# Hints: Brainteasers¶

The exercises are collapsed initially. Click on the title to expand.

Avoid looking at the hints too quickly. Allow at least 10 minutes of thinking before resorting to them.

Info

If you enjoy this kind of problems then have a look at Algorithmic Puzzles and Cracking the coding interview.

Note

These are not assessment-type questions. You will not be examined on similar questions.

The aim is to train you to look at problems and go through the thinking process of solving them. This is a general important skill required in this module and in life as a whole!

## Question 1¶

## Q1

Add the missing arithmetic operators (\(+,-,\times,/\)) and parentheses to the following expression to make it true:

Think outside the box! If the result is an integer then it is not always produced by other integers, e.g \(1/2\times 6 = 3\).

You can use the same operator more than once.

If you divide by ½ then it is equivalent to multiplying by 2.

## Question 2¶

## Q2

A little girl counts from 1 to 1000 using the fingers of her left hand as follows. She starts by calling her thumb 1, the first finger 2, middle finger 3, ring finger 4, and little finger 5. Then she reverses direction, calling the ring finger 6, middle finger 7, the first finger 8, and her thumb 9, after which she calls her first finger 10, and so on. If she continues to count in this manner, on which finger will she stop?

....

## Question 3¶

## Q3

There are 100 closed lockers in a hallway. A man begins by opening all one hundred lockers. Next, he closes every second locker. Then he goes to every third locker and closes it if it is open or opens it if it is closed.

He continues like this until his 100\(^\text{th}\) pass in the hallway, in which he only changes the state of locker number 100.

How many lockers will be left open at the end?

Try to write a quick script to simulate the process, then see if you see a patern.

Think about a specific locker \(\ell\): how often do we toggle its state?

## Question 4¶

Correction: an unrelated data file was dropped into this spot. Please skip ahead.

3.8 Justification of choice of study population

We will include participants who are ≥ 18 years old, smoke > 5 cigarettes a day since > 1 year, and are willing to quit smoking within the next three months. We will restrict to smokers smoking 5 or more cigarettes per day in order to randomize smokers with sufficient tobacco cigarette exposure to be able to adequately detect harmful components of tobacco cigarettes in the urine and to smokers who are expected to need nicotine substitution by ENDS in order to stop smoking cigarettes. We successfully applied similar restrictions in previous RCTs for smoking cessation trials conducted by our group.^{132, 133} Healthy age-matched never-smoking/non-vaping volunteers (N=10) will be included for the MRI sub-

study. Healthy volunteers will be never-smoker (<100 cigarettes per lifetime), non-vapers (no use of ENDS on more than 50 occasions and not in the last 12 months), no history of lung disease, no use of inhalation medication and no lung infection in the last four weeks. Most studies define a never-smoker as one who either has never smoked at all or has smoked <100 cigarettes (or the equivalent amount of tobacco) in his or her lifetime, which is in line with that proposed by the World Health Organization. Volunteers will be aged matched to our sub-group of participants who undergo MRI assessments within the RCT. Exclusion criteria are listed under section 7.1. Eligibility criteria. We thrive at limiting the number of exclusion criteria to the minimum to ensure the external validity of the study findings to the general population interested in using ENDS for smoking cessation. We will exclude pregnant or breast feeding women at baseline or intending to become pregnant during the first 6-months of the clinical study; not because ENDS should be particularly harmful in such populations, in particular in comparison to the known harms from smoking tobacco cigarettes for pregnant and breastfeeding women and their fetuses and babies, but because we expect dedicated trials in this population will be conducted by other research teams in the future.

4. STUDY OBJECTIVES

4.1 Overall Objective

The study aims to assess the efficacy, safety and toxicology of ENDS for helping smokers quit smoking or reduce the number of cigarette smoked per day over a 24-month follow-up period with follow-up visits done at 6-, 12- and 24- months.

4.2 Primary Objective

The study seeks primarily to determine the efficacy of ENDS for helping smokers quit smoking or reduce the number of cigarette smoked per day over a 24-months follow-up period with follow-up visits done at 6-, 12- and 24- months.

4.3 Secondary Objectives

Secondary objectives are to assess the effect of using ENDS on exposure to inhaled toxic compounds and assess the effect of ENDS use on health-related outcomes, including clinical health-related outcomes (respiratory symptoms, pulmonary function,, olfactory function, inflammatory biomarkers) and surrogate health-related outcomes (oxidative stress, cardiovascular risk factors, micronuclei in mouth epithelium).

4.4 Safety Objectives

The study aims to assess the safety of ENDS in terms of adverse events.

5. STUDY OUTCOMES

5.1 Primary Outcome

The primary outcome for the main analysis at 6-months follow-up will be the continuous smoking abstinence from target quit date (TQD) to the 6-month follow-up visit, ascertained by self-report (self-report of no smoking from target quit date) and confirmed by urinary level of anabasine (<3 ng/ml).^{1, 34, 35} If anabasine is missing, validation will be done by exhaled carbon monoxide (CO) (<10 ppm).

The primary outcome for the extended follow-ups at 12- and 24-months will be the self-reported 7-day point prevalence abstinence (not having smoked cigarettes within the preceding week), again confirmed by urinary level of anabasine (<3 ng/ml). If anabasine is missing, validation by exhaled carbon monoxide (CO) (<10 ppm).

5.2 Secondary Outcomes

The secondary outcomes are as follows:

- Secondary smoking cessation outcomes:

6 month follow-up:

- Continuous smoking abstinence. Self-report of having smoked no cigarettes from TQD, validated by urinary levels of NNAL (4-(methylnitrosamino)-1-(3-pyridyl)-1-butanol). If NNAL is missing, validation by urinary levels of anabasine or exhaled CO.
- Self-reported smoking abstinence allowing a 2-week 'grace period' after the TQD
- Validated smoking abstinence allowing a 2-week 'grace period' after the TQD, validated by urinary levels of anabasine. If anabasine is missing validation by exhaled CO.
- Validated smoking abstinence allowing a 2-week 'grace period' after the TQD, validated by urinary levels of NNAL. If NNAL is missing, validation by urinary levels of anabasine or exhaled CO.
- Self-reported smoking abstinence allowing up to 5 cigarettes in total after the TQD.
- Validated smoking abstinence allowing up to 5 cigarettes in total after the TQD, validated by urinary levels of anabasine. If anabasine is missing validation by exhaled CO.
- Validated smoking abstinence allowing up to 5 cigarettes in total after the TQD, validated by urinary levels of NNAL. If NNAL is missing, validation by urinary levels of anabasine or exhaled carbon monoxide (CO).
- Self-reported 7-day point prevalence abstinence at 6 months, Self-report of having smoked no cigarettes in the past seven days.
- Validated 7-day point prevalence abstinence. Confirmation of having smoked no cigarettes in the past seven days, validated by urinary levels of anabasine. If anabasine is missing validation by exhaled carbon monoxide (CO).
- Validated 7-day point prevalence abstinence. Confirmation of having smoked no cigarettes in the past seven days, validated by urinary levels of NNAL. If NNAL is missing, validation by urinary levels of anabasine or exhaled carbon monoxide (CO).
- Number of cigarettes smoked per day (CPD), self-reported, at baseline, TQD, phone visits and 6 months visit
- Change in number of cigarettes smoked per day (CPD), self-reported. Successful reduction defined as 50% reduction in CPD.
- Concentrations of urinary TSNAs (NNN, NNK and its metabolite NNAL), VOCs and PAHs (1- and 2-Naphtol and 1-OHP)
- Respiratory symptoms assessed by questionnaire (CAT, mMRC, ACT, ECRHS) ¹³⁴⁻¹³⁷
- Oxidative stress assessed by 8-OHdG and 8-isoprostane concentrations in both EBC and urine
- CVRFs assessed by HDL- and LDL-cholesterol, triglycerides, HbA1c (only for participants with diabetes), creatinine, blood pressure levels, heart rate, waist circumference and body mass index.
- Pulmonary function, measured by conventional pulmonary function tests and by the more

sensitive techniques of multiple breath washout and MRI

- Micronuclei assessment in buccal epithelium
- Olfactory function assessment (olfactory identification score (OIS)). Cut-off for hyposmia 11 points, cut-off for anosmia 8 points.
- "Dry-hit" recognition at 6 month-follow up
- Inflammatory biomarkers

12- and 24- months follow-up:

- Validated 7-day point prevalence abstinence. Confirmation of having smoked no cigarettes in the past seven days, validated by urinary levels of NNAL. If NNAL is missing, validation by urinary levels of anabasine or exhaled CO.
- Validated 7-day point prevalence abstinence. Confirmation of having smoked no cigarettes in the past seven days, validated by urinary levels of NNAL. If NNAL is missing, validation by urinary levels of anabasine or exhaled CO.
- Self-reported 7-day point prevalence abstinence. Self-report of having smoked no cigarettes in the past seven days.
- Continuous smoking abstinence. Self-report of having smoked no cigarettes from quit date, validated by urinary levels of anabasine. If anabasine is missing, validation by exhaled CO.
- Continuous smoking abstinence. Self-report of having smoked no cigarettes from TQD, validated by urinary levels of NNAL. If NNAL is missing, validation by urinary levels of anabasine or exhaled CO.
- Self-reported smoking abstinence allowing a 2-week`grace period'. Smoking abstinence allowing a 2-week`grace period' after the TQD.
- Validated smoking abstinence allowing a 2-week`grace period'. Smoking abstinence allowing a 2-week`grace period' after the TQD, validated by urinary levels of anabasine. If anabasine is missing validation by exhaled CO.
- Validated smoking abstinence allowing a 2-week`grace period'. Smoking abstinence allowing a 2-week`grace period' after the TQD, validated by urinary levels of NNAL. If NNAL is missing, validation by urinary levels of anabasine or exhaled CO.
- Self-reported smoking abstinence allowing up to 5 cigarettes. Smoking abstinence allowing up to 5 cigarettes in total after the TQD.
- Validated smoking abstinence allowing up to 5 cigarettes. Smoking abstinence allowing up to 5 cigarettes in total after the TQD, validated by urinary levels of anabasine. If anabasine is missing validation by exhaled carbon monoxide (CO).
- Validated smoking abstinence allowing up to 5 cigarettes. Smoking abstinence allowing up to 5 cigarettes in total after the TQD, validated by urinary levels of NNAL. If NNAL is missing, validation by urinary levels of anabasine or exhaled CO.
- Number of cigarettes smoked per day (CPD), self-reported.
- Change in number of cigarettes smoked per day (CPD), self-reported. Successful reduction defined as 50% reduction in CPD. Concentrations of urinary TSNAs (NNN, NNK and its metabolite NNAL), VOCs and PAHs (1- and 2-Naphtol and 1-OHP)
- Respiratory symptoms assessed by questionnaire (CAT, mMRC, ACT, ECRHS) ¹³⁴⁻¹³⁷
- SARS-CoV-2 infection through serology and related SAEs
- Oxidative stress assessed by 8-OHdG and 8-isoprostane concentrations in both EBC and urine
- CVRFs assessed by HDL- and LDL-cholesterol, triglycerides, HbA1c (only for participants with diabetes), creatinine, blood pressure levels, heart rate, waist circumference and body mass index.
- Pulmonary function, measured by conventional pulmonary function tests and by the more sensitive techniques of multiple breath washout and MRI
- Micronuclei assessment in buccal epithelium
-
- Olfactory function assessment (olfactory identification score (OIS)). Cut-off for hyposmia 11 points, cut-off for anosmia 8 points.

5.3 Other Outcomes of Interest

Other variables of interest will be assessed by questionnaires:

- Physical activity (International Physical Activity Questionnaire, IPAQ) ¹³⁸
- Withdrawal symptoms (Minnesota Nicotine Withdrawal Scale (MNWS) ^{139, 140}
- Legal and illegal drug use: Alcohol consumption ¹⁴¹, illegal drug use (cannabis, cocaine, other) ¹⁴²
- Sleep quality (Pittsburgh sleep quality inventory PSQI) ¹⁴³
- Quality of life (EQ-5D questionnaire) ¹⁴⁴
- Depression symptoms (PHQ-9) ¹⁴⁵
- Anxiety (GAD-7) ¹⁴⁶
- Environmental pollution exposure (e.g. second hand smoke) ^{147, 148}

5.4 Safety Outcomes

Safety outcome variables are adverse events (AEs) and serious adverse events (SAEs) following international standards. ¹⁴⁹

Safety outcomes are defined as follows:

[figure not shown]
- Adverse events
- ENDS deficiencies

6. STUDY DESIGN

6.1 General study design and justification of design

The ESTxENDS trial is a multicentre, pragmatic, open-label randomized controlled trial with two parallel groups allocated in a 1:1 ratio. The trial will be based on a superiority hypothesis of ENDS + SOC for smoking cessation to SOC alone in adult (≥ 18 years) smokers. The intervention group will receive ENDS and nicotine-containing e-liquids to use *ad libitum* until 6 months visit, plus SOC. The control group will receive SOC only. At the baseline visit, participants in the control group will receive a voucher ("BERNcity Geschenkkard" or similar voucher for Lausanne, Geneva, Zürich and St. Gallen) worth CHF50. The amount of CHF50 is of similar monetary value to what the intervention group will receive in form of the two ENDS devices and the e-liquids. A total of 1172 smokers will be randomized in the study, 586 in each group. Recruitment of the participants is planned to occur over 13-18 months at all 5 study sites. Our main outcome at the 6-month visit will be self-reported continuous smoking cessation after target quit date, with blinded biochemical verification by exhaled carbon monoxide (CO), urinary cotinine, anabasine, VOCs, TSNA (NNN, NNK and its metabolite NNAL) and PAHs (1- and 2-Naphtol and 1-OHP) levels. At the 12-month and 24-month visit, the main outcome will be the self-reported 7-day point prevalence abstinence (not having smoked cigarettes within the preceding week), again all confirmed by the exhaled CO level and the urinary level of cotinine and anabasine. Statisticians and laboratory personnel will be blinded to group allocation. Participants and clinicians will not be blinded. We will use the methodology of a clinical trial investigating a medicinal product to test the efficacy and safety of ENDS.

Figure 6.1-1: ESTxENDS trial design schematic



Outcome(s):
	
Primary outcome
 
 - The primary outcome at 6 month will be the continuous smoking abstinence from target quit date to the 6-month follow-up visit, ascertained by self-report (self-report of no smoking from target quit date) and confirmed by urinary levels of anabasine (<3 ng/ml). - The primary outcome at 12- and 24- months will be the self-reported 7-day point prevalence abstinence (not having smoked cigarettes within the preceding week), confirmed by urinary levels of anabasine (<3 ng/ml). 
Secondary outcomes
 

## Q4

There are eight identical-looking coins; one of these coins is counterfeit and is known to be lighter than the genuine coins.

What is the minimum number of weightings needed to identify the fake coin with a two-pan balance scale without weights?

...

## Question 5¶

## Q5

You have a 5 litre jug and a 3 litre jug, and an unlimited supply of water, but no measuring cups.

How would you come up with exactly 4 litre of water?

...

## Question 6¶

## Q6

Little Alice has 10 pockets and £44 in £1 coins.

She wants to put her coins in her pockets so distributed that each pocket contains a different number of pounds.

Can she do so?

Not possible, but why?

What is the smallest number of coins that ensures we have different number of coins in each pocket?

## Question 7¶

## Q7

Below is an \(8\times 8\) chess board in which two diagonally opposite corners have been cut off.

You are given plenty of dominoes, such that each domino can cover exactly two squares.

Can you cover the entire board with dominoes? (No dominoes are allowed to overlap or be partly outside the board.)

Can you *prove* your answer is correct? (Show an example solution if
this is possible, or show that it is impossible.)

Not possible... why?

How about if the 2 squares were both black?

Does it matter if the squares are from the opposite corners, or from anywhere else?

Idea of *invariant*.